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  1. Media Law
June 15, 2016updated 16 Jun 2016 9:40am

Lawyer for ‘threesome’ celebrity ‘PJS’ says next time he will seek a super-injunction

By Dominic Ponsford

One of the lawyers who worked for injunction celebrity ‘PJS’ has said that the next time he takes a similar case he will seek a super-injunction.

Carter Ruck managing partner Nigel Tait said he would take the action because of the way newspapers covered the PJS case, widely reporting the anonymised injunction. This made it straight-forward for readers to seek out details of the case online looking at publications outside England and Wales which were not covered by the ruling.

A super-injunction is covered by court orders banning journalists from reporting the fact that it exists, even in an anonymised way.

In May the Supreme Court ruled that the injunction stood because there was no public interest in the story of the married celebrity’s sexual past.

Tait told the IBC media law conference in London: “This will have cost The Sun, say, a million quid. Will they go for the client again? Who knows?

“If I’m instructed by a celebrity next time I think I will apply for a super injunction. I will say to the judge, if you don’t give us a super injunction it’s going to be all over the internet tomorrow.

“If the press are going to blow injunctions wide open it’s the only way to retaliate.”

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He added: “You can’t just roll over and let a newspaper phone you up on a Thursday night with a view to devastating your life on a Sunday.”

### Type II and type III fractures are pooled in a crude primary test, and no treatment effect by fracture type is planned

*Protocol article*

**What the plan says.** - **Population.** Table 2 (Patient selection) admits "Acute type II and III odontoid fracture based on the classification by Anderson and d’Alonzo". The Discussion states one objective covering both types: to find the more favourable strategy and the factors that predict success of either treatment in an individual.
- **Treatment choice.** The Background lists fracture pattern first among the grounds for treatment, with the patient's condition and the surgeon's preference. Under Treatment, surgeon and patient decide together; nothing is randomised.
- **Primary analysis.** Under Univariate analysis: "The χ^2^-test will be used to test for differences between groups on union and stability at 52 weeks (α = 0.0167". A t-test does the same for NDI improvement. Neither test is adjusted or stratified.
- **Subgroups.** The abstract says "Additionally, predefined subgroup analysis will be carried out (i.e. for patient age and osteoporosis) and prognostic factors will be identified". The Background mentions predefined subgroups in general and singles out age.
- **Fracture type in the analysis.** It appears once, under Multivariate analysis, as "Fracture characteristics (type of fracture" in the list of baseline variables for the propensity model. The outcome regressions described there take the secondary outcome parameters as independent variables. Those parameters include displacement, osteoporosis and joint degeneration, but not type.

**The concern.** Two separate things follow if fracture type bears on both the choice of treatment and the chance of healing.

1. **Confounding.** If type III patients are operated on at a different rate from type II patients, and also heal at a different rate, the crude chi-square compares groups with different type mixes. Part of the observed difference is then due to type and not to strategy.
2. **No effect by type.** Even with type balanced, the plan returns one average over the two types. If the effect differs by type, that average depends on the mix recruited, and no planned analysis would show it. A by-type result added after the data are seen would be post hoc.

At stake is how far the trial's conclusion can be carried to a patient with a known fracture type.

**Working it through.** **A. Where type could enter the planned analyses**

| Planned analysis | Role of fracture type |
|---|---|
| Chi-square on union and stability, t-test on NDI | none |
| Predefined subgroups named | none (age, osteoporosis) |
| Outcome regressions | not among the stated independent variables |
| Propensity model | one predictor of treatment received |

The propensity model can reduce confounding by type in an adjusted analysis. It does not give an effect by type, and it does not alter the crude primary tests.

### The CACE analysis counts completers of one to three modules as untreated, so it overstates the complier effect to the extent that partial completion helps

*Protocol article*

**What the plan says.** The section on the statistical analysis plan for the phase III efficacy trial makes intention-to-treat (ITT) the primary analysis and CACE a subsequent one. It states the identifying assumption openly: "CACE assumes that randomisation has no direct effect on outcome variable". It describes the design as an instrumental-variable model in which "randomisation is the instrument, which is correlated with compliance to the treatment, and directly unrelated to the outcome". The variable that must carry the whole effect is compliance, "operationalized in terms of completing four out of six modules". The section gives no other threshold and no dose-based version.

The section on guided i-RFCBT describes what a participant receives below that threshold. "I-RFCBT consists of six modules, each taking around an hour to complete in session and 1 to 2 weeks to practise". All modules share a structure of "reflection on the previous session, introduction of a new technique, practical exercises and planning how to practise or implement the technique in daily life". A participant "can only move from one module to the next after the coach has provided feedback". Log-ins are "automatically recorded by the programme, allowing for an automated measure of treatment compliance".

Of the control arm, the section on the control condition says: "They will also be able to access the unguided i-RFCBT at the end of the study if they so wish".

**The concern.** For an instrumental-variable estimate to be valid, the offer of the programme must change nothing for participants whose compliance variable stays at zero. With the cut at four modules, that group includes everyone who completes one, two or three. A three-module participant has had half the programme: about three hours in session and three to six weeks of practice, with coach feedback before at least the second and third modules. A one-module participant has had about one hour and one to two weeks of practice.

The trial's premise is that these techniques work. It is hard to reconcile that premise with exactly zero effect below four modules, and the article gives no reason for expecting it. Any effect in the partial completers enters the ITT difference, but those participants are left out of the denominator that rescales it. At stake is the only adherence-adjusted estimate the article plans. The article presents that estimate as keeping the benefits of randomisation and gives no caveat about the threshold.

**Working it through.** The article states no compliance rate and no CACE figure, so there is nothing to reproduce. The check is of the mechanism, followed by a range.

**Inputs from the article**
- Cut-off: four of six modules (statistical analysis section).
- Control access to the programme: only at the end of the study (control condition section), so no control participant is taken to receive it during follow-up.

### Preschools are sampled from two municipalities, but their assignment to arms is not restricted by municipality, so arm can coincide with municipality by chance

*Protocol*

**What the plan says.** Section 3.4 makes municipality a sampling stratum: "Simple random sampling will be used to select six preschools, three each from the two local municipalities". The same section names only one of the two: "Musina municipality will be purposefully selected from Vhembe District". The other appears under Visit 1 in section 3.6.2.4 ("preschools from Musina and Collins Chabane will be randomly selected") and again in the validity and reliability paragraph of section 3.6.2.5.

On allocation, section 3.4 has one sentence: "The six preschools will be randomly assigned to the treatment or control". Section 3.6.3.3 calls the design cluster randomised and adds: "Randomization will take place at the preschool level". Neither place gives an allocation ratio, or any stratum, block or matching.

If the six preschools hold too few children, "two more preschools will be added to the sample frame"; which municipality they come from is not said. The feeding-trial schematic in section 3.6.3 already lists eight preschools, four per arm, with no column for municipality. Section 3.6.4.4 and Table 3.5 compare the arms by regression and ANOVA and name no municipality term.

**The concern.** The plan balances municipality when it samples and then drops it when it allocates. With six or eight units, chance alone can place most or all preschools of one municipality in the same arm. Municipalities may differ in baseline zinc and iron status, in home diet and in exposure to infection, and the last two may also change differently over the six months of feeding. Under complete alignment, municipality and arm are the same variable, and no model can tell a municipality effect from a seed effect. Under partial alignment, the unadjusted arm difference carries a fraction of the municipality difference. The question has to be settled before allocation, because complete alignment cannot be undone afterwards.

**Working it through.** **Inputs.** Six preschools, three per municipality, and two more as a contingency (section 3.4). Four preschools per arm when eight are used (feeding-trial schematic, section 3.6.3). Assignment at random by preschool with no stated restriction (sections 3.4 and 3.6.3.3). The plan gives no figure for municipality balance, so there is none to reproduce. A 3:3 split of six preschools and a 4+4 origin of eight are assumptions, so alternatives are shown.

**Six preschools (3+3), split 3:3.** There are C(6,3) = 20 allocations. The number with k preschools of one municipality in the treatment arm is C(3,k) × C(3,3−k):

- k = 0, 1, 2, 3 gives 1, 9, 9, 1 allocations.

Tait also said that he thought he could use an injunction to prevent publication of details of an arrest.

He said: “I don’t think I would have much of a problem getting an injunction to restrain a reporter from reporting an arrest.”

But BBC lawyer Nicola Cain said: “I don’t think there is privacy in the fact of an arrest.”

She said: “People don’t just disappear off the streets in this country. If people are being arrested and detained and locked up in police cells it’s important for the media to be able to report on that.

“People do understand that people are innocent until proven guilty.”

Media lawyer Caroline Kean, from Wiggin, said: “I have successfully defended privacy claimants where people have been arrested and argued that the fact of an arrest is private information and had people pay my claimants’ costs.”

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